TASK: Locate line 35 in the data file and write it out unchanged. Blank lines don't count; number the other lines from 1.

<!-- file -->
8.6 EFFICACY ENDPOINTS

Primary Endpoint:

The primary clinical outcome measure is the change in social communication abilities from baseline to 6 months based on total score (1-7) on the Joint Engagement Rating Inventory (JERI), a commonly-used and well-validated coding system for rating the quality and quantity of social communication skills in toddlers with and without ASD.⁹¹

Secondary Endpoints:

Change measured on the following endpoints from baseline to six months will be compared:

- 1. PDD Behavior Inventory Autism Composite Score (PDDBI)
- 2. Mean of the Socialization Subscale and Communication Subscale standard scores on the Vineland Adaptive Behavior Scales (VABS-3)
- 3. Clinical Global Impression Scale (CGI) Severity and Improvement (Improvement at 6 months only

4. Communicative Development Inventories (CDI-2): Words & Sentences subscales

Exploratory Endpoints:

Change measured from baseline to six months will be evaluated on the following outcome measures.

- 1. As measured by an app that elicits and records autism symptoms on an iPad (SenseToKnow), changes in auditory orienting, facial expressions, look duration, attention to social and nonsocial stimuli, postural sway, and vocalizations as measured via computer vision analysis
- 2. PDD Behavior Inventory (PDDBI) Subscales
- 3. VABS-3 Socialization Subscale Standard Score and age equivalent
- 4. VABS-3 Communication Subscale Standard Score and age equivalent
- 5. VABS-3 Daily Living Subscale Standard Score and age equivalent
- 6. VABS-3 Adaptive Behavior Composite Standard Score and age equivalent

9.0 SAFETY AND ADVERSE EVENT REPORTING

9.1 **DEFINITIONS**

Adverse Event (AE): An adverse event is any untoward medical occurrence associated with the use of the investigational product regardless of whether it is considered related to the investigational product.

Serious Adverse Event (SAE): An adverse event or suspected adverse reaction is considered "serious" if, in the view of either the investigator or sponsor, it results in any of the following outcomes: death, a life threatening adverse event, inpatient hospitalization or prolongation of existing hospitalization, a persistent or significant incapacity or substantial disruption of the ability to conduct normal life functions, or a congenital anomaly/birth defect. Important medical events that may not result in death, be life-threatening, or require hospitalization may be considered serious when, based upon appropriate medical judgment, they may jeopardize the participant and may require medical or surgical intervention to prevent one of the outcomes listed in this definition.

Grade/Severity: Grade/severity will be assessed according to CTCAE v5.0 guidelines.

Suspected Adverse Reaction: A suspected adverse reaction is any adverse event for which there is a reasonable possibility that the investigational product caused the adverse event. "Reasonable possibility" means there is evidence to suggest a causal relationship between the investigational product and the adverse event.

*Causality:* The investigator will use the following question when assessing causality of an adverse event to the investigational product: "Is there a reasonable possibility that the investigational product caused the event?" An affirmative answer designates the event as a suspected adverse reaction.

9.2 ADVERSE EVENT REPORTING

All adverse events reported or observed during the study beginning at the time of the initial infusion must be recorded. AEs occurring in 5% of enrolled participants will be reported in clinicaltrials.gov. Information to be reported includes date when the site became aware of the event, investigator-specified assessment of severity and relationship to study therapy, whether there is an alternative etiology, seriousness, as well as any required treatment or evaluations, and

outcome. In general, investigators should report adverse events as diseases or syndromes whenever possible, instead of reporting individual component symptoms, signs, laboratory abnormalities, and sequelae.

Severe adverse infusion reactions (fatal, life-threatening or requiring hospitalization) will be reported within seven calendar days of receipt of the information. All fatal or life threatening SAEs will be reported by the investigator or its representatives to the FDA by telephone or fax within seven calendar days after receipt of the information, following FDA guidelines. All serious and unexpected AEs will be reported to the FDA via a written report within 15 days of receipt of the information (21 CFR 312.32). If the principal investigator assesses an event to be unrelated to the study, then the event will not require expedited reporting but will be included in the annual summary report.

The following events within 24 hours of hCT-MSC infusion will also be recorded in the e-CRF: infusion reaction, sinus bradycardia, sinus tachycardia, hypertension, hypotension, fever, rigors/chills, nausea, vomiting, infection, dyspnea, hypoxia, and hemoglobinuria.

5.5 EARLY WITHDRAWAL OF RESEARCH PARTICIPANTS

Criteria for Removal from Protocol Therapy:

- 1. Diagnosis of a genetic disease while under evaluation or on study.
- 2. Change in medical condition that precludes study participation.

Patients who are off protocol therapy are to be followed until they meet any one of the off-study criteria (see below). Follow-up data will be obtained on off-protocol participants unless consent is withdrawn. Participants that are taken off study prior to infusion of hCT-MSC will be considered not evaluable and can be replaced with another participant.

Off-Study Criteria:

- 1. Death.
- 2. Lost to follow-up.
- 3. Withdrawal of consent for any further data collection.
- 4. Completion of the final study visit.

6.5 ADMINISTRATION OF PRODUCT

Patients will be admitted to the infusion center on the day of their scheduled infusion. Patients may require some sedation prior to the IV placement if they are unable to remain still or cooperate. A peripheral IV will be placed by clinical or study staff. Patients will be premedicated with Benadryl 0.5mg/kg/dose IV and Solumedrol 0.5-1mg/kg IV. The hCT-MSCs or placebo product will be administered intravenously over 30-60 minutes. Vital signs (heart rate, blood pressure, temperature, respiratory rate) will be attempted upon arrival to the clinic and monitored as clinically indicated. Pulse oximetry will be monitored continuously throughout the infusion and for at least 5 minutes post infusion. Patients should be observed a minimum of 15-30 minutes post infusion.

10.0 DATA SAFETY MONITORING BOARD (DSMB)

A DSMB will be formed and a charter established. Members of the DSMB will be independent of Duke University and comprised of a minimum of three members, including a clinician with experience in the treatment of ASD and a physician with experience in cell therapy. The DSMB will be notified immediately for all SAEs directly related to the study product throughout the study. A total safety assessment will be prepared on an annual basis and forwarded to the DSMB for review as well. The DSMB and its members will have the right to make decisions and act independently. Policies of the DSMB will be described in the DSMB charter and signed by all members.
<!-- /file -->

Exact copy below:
Off-Study Criteria: